INTRODUCTION
Schizophrenia is a chronic, severe and disabling brain disease. The term schizophrenia was first used in 1911 by Eugen Bleuler, a Swiss psychiatrist, literally means split mind and many people still believe incorrectly that the condition causes a split personality (which is an uncommon problem involving dissociation) (Bones, 1993). Classically, the symptoms of schizophrenia have been classified as positive and negative The positive symptoms are those typical of psychosis and include delusions and illogicality (Baldessarini, 1990). The negative symptoms include

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Neurochemical and Etropyramidal effects of Clozapine

blunted affect, impaired emotional responsiveness, and apathy, loss of motivation and interest, and social withdrawal (Rifkin, 1993), Antipsychotic medications have been available since the mid1950s. These medications reduce the psychotic symptoms of schizophrenia and usually allow the patient to function more effectively and appropriately (Meltzer, 1993). A number of new antipsychotic durgs (the so-called atypical antipsychotics) have been introduced since 1990 (Seeman, 1990). Antipsychotic treatment with the so-called atypical neuroleptics, as defined by the lack of extrapyramidal side effects in its strict sense, has made great advances in the last decades with the advent of newly developed antipsychotic agents (Casey, 1993). Atypical antipsychotic agents were developed in response to problem with typical agents, including lack of efficacy in some patients, lack of improvement in negative symptoms, and troublesome adverse effects, especially extrapyramidal side effects (EPSs) and tradive dyskinesia (TD) (Meltzer, 1993). Atypical antipsychotics differ from typical psychotics in their limbic- specific dopamine type-2 (D2)-receptors binding and high ratio of serotonin type-2 (5HT-2)-receptor binding to D2 binding (Ichikawa et al., 2001). The first atypical neuroleptic drug was clozapine, also referred to as dirty drug or rich drug because of its broad receptor binding profile (Casey, 1993).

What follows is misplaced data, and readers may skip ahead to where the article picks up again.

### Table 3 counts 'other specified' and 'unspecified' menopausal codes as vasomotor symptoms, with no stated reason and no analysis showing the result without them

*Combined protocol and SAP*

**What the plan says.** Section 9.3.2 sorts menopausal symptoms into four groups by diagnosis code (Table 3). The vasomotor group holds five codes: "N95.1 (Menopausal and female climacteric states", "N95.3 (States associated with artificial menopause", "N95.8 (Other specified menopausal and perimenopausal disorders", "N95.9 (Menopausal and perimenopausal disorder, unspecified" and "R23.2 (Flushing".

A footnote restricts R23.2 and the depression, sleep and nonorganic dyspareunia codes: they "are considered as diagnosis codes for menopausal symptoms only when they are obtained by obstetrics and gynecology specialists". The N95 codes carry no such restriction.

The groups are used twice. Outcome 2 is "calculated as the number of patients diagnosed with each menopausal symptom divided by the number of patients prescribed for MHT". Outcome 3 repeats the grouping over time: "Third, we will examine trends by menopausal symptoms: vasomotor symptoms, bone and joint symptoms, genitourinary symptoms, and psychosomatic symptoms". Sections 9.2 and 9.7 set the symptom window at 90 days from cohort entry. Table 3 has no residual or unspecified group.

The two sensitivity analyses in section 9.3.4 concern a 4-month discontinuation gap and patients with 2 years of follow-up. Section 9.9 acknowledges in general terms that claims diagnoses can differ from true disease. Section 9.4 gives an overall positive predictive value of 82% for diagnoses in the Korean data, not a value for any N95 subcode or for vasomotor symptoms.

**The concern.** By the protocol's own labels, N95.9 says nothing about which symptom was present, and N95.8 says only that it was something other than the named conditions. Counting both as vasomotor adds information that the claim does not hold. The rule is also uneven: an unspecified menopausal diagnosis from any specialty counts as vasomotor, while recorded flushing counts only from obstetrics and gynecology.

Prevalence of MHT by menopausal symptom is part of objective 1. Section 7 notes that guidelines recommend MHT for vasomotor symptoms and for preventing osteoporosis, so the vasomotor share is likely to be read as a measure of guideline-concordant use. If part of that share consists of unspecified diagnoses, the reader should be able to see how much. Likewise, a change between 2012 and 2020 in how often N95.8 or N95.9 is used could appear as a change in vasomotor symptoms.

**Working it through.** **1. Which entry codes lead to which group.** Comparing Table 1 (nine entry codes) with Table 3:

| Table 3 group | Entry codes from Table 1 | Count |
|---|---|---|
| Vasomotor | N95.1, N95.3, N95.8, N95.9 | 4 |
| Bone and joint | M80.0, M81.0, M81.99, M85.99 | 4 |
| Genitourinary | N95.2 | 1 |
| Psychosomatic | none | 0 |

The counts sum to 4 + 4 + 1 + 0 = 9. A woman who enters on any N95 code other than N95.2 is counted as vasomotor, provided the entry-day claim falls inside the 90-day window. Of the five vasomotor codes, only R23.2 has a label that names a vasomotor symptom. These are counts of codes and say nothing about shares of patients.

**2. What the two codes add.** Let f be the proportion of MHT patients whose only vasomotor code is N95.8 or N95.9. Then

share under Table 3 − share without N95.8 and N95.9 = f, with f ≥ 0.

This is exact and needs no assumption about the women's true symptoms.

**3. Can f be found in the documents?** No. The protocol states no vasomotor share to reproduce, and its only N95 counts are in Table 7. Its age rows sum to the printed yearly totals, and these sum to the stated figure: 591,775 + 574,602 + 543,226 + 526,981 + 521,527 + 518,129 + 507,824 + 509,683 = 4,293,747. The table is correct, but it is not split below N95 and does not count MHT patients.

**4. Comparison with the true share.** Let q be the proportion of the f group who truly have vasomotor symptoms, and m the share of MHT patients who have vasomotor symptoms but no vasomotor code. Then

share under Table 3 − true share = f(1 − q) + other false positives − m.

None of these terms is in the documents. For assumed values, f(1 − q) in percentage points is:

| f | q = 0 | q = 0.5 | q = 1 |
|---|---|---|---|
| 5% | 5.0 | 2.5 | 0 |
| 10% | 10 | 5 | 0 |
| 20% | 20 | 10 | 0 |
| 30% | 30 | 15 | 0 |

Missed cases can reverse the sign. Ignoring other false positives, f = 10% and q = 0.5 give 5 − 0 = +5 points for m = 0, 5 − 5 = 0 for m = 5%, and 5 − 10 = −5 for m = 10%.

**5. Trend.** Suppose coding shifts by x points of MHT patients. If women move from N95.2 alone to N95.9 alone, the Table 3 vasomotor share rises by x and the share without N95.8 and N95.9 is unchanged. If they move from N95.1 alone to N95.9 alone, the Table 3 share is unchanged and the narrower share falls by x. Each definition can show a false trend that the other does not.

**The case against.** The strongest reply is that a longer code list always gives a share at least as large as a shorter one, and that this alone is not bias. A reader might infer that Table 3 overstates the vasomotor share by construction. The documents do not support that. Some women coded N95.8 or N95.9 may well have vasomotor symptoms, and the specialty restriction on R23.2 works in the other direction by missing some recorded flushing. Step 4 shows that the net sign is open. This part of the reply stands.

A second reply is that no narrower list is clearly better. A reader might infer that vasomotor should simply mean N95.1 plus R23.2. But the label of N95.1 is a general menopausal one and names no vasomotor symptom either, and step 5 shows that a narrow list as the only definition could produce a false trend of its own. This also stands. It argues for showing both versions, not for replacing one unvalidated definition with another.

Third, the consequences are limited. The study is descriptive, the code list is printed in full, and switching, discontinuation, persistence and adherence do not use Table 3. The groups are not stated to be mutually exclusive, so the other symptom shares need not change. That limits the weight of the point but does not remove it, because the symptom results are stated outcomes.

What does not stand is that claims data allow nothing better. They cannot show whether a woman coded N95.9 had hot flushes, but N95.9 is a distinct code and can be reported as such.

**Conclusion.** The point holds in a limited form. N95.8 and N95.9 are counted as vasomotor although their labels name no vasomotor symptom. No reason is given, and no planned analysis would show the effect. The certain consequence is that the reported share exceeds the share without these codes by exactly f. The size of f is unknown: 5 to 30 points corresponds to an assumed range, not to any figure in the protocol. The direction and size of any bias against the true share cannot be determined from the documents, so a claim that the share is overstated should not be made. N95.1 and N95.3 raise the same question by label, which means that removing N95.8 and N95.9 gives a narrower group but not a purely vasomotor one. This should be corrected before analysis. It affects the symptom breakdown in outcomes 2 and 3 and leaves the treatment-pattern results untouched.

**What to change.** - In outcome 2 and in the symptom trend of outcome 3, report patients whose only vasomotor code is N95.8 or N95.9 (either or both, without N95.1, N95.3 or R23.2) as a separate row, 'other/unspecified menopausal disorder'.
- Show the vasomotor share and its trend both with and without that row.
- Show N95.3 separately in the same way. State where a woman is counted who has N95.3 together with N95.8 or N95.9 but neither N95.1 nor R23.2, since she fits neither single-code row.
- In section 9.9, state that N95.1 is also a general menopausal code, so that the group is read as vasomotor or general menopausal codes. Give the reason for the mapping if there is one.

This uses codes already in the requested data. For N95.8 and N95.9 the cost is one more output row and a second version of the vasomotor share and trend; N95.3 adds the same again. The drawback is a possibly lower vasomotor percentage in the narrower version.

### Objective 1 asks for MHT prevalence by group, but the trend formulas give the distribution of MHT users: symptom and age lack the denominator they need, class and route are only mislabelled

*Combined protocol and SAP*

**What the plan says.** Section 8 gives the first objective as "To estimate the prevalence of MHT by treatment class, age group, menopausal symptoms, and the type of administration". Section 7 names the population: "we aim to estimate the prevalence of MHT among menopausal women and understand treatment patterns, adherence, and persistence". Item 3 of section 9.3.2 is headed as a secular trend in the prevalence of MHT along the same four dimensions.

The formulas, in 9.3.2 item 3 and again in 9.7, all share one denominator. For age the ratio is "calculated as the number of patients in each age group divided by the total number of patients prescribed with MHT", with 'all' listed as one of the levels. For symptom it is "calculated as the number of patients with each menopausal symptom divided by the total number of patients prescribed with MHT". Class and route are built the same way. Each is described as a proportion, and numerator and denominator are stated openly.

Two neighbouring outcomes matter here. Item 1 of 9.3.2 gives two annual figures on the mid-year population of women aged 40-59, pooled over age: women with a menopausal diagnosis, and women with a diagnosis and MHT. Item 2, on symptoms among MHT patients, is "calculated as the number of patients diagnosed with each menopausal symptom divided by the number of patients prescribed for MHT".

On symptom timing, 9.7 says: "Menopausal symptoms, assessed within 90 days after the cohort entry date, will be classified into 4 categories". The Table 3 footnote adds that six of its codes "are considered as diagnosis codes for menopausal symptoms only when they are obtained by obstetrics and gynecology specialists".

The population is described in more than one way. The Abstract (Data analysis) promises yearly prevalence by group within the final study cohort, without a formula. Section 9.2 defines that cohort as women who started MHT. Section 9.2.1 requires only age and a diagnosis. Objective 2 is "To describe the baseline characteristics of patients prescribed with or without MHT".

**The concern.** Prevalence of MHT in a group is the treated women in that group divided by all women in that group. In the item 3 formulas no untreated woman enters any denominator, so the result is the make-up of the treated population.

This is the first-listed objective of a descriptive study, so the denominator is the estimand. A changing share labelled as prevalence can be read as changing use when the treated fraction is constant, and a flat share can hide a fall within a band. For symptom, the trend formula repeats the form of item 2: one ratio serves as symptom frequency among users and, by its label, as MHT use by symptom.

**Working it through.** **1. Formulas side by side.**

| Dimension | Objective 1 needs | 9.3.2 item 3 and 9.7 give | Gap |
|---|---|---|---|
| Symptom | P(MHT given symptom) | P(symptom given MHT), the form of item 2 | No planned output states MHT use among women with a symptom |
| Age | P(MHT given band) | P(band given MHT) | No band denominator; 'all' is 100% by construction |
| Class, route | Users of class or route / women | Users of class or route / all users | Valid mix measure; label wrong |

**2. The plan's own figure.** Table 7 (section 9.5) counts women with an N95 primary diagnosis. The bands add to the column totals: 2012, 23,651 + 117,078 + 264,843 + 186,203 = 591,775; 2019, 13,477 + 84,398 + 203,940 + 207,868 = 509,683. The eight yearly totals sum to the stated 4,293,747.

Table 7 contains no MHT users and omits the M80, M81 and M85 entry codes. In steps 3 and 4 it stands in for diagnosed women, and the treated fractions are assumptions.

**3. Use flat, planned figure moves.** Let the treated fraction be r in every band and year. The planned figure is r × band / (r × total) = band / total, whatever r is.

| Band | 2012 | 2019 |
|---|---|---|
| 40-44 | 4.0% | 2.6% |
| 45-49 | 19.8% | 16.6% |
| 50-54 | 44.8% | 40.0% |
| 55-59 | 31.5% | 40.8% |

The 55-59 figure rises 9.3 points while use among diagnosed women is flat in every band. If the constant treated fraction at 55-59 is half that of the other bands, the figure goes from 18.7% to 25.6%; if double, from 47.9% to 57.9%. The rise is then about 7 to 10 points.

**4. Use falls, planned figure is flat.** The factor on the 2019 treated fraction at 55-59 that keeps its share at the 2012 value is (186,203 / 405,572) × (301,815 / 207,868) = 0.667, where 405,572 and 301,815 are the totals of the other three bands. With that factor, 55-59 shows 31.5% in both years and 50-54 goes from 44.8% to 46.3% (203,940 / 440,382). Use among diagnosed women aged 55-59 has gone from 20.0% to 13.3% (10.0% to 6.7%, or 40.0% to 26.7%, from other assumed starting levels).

Fig. 1: Structural formulas of atypicl antipsychotic drugs: (A) Loxapine (Loxitane) and (B) Clozapine (Clozaril).